Leftovers: OSS (Lexumo, Red Pitaya, IBM Mainframes, John Sullivan's Talk)
On the Internet of Things side, you can name a security startup for almost every letter of the alphabet: Attify, Bastille, CyberCanary, and so on. But most of these companies have very different approaches as compared with Lexumo. (As for Lexumo’s name: Gaynor says it is loosely connected to the Latin roots for “code” and “fix.” Fair enough.)
A Slovenia-based start-up called Red Pitaya has created a programmable test and measurement instrument which runs open source software and it has posted its first test applications on the internet.
The board can be configured as an oscilloscope, an arbitrary waveform generator or spectrum analyser by downloading software applications from the company’s online marketplace.
One design project describes an open source app which can be used to identify unwanted electromagnetic emissions by performing magnetic field measurements.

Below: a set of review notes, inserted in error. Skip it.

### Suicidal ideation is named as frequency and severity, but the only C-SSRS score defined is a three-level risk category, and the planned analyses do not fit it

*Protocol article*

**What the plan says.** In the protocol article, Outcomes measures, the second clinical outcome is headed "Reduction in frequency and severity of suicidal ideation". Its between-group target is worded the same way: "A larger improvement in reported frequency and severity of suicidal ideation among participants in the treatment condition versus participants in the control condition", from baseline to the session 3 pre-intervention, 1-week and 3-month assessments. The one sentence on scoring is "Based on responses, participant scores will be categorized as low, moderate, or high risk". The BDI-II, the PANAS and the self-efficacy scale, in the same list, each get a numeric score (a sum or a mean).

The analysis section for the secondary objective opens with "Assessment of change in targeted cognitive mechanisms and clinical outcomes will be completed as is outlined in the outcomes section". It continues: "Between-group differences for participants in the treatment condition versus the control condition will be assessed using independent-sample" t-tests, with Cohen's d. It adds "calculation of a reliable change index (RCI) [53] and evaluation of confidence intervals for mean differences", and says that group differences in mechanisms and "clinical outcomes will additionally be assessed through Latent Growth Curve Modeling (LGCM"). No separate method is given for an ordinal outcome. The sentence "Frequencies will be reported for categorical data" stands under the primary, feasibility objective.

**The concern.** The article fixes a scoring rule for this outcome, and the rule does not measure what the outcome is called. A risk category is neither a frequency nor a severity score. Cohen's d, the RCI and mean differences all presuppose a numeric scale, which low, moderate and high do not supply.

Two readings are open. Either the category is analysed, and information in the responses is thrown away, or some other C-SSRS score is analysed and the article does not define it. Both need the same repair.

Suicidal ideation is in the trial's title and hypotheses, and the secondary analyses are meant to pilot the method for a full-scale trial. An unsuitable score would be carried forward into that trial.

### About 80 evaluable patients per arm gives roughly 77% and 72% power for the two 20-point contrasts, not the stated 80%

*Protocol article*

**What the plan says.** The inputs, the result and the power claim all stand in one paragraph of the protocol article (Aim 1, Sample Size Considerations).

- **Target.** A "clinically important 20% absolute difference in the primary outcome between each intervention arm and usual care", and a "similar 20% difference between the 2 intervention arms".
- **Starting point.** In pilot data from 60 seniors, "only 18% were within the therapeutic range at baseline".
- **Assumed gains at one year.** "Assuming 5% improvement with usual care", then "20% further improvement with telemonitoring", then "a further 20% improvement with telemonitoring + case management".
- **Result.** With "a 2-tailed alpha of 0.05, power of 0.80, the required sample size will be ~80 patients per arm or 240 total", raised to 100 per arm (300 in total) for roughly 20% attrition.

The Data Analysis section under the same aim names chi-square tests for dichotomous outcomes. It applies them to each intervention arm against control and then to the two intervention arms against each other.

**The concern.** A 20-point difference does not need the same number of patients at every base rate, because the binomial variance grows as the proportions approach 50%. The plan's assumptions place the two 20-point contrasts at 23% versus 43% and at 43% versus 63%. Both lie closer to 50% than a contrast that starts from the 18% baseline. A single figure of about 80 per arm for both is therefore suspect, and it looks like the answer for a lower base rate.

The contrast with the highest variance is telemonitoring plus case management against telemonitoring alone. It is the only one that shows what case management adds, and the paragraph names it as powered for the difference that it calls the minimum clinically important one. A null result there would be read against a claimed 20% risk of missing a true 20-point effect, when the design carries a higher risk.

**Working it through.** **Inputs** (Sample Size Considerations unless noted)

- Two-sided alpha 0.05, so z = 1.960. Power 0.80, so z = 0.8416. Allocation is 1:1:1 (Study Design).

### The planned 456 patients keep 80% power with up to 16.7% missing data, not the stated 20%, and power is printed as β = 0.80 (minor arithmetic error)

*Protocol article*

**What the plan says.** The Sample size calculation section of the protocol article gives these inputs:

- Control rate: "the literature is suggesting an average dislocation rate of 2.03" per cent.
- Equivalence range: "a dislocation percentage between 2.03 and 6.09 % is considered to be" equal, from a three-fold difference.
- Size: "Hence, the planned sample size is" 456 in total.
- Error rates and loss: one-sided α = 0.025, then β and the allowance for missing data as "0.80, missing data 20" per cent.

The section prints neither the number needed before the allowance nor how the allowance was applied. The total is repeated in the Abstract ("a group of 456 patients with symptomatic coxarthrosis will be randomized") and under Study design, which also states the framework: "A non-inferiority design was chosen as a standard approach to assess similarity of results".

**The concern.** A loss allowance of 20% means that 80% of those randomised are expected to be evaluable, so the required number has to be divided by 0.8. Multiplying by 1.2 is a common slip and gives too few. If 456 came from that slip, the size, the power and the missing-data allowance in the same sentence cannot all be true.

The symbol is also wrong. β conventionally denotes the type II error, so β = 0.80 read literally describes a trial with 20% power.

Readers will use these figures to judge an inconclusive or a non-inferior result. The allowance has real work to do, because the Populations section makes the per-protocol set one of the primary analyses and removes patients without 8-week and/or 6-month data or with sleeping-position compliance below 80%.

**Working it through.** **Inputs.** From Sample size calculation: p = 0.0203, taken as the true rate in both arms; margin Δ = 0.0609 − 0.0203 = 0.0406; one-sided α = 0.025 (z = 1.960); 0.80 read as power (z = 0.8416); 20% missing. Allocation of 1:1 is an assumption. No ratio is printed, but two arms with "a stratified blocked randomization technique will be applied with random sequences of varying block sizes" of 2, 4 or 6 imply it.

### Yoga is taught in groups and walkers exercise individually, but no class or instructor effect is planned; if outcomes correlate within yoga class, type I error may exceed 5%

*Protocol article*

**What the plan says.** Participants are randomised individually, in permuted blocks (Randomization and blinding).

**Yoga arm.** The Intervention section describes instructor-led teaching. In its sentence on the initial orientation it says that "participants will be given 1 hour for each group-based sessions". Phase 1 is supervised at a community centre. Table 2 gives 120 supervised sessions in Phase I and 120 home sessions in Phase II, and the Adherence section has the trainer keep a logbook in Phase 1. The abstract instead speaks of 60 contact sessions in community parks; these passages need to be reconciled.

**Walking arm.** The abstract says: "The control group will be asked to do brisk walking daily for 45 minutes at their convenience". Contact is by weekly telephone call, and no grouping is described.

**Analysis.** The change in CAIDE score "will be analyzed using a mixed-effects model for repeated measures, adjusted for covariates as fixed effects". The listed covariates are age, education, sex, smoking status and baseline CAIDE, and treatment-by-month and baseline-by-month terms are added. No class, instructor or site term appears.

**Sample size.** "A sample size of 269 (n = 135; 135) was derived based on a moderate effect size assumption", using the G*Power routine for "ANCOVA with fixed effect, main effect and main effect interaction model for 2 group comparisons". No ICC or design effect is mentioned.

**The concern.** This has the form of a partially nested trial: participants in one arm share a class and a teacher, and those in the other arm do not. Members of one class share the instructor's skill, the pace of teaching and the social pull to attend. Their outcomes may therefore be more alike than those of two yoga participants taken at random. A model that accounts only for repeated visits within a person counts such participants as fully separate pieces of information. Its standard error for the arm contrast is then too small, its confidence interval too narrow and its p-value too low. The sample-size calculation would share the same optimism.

IBM Aims to Expand Open Source Community Surrounding Mainframes [Ed: openwashing campaign to make its proprietary overpriced mainframes seem more ethical]
In addition to updating the systems that make up the IBM LinuxONE portfolio, IBM has announced that it is optimizing both its StrongLoop framework for creating application programming interfaces and the Cloudant NoSQL database that it provides as a managed service to run on IBM Linux. They also announced that they are collaborating with SUSE to leverage OpenStack to manage instances of the Linux on a mainframe and that the Go programming language developed by Google is now available on IBM Linux mainframes.
As part of my master class on Free and Open Source (FOSS) Software at University Paris Diderot, I invite guest lecturers to present to my students the point of views of various actors of the FOSS ecosystem --- companies, non-profits, activists, lawyers, etc.s